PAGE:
And here's the problem: holding them up as paragons of ministry leads us to become dissatisfied with our ministries. We get a distorted view of what life is like as a pastor. We lose sight of true spiritual leadership, of what it really takes to shepherd people. In the blogs and Twitter feeds of the New Televangelists, being a pastor looks entertaining. It looks fun, and kind of easy. We have lost the true vision of spiritual maturity: that suffering produces character, and that recognition and accolades rarely will.

The biblical vision of pastoral leadership is nothing like the Televangelists of the 1980s or the ones of the new millennium. It is not about fun or entertainment. In fact it is often painfully ordinary. The building blocks of a great ministry include such everyday things as a community meals, counseling sessions, and private prayer. It is about knowing the poor by name and praying for the people in your congregation when they ask. It is about calling people back and remembering the names of their children.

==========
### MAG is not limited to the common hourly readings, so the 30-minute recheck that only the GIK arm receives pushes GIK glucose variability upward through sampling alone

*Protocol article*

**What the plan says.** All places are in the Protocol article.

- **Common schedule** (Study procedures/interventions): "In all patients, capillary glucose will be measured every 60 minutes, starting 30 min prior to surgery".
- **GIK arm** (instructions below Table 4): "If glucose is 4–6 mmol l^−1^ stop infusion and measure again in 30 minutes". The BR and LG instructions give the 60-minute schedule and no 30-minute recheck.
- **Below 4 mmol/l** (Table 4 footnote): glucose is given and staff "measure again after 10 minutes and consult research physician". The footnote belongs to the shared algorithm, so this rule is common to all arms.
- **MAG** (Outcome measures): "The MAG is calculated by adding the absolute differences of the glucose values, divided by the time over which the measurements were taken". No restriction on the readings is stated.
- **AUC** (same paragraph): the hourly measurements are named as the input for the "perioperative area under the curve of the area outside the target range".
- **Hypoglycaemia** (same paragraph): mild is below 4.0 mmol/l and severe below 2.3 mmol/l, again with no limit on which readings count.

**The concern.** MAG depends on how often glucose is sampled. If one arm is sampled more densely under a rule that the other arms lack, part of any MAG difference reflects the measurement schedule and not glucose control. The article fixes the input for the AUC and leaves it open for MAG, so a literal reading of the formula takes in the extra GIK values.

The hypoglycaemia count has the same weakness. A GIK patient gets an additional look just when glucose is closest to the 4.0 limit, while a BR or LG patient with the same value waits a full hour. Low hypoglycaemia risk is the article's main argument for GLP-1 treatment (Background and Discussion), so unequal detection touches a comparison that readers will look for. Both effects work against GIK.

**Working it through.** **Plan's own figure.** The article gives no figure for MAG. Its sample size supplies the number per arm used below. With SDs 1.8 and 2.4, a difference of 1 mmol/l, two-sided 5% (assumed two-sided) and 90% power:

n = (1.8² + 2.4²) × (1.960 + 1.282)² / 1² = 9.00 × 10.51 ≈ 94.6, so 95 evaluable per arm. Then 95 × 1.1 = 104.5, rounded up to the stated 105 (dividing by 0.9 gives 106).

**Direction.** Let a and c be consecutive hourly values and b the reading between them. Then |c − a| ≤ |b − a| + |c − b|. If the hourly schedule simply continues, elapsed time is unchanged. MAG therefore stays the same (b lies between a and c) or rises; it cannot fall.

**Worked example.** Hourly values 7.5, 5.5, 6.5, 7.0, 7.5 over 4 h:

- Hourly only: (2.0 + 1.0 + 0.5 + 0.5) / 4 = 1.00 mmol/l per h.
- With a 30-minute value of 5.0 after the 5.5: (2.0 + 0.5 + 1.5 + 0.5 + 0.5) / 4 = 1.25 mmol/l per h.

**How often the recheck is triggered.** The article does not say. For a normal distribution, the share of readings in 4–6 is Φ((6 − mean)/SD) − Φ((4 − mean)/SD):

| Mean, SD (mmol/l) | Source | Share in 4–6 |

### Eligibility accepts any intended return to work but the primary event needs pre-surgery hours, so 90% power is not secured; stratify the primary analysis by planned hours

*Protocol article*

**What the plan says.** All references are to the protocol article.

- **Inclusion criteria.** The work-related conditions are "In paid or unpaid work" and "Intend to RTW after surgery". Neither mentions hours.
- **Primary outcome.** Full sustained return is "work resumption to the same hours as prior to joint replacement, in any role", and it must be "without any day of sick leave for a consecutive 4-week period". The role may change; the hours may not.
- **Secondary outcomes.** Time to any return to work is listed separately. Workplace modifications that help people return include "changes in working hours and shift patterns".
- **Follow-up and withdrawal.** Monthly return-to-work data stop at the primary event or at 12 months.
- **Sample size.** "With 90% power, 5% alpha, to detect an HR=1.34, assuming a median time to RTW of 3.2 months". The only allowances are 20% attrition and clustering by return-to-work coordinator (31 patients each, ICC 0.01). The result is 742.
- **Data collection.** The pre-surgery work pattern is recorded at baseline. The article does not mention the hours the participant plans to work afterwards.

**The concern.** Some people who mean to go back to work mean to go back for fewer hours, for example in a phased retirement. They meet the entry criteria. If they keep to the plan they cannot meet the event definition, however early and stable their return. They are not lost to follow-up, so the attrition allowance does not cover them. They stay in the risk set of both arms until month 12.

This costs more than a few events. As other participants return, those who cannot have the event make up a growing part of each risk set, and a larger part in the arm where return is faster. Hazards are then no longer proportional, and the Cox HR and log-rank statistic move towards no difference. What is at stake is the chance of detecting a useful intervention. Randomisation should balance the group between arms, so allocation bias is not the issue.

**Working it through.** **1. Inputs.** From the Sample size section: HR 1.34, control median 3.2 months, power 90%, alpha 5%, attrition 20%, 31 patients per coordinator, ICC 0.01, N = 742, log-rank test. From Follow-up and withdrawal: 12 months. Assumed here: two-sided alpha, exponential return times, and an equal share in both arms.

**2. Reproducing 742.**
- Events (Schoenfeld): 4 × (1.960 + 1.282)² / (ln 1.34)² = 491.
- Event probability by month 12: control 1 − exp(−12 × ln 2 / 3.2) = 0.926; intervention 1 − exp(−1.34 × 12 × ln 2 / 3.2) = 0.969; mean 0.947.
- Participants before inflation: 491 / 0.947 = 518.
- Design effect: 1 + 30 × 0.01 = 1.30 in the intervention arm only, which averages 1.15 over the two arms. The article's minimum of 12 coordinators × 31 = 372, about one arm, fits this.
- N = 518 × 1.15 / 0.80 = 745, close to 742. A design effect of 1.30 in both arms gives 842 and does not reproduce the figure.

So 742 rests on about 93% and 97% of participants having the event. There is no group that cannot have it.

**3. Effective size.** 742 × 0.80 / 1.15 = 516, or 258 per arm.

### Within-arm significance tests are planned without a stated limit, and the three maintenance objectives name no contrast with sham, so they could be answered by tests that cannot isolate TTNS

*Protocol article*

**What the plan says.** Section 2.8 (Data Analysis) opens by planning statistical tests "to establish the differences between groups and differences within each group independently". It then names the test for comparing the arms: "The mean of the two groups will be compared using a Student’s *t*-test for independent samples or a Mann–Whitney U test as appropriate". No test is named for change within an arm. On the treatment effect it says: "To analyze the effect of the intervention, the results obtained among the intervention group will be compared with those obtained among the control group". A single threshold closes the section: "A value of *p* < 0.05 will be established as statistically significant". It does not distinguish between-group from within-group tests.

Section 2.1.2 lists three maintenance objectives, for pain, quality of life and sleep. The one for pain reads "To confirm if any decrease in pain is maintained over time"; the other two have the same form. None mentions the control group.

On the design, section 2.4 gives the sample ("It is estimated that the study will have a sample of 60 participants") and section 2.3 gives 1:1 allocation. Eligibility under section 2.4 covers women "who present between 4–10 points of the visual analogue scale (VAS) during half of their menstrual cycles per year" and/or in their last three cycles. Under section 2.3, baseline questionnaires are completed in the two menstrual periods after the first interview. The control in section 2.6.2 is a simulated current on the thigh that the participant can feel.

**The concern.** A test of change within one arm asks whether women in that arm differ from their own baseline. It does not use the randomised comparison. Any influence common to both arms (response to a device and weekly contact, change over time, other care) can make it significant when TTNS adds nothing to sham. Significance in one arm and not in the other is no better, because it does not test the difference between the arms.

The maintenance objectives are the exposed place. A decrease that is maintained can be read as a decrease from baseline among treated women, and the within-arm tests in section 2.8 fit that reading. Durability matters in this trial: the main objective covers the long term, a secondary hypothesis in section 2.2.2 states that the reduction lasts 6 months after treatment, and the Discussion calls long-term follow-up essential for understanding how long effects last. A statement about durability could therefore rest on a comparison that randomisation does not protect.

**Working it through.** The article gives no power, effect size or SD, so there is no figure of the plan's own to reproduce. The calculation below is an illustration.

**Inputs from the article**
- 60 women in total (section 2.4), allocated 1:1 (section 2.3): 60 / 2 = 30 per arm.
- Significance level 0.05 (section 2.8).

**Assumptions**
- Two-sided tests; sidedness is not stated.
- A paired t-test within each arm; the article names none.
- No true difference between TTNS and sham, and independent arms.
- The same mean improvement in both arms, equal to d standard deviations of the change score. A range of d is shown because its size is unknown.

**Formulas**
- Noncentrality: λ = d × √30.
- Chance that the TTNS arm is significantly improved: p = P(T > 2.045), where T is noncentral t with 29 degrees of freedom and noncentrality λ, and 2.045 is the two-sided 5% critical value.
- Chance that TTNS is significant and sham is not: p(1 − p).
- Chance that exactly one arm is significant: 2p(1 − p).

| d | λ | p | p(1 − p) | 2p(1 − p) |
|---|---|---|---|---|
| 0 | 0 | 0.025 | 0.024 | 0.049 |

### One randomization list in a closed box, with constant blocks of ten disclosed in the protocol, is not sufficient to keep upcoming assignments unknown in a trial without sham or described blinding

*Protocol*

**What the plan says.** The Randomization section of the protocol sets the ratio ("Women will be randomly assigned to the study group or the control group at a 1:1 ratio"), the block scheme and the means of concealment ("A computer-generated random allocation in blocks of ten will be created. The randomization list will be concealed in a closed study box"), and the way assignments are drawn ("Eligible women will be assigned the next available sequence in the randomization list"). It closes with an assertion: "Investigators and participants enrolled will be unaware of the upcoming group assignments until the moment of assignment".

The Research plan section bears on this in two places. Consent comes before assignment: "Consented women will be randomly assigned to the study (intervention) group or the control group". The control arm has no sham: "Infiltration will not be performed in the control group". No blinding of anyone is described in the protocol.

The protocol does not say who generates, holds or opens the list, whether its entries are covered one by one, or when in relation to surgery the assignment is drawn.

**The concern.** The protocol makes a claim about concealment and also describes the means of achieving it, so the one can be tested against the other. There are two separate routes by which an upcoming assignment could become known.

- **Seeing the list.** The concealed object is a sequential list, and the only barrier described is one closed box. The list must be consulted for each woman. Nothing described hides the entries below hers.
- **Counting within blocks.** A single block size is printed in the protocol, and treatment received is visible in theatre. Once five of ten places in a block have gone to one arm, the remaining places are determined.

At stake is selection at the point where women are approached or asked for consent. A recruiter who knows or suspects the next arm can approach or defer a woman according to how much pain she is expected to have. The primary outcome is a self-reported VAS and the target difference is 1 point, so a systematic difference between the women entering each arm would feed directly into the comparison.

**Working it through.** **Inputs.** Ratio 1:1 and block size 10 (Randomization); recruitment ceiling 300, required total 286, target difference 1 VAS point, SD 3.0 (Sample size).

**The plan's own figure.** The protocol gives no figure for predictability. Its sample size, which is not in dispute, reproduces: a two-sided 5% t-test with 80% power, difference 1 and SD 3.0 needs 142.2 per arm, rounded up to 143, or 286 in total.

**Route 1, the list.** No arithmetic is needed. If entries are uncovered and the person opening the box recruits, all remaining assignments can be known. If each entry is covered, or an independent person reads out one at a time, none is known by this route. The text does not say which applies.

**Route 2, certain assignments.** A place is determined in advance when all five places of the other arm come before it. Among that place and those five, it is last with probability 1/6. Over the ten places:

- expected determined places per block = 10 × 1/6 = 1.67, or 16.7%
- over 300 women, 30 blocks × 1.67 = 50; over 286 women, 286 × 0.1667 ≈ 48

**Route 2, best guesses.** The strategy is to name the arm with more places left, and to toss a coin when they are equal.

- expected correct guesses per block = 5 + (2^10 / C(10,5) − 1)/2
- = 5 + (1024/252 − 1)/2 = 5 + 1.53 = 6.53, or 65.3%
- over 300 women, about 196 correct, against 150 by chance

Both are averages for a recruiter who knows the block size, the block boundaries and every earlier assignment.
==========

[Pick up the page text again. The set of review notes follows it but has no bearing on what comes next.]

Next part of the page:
This is not about wealth or poverty, recognition or obscurity. It is not about big churches, small churches, or medium-size churches. The New Televangelists aren't bad people. We just elevate their skills above their character. We love their image, not their identity. We want to emulate their personalities, not their personhood. We don't really know them.

It was the faithful who our master celebrated (Matt. 25:23, 1 Tim. 1:12), and if we're truly following Jesus, we will celebrate faithfulness as he did. We must check our fascination with good looking and success and learn to value of being men and women who walk with God and truly lead his people. Only a few of us will ever be in the celebrity spotlight. Only a small minority will speak at conferences and write books. But those "ordinary" men who spoke into my life during the early years of my ministry have experienced true success. They may wear Hawaiian shirts or boring suits beneath balding heads, but they have done something very few have us have: remained.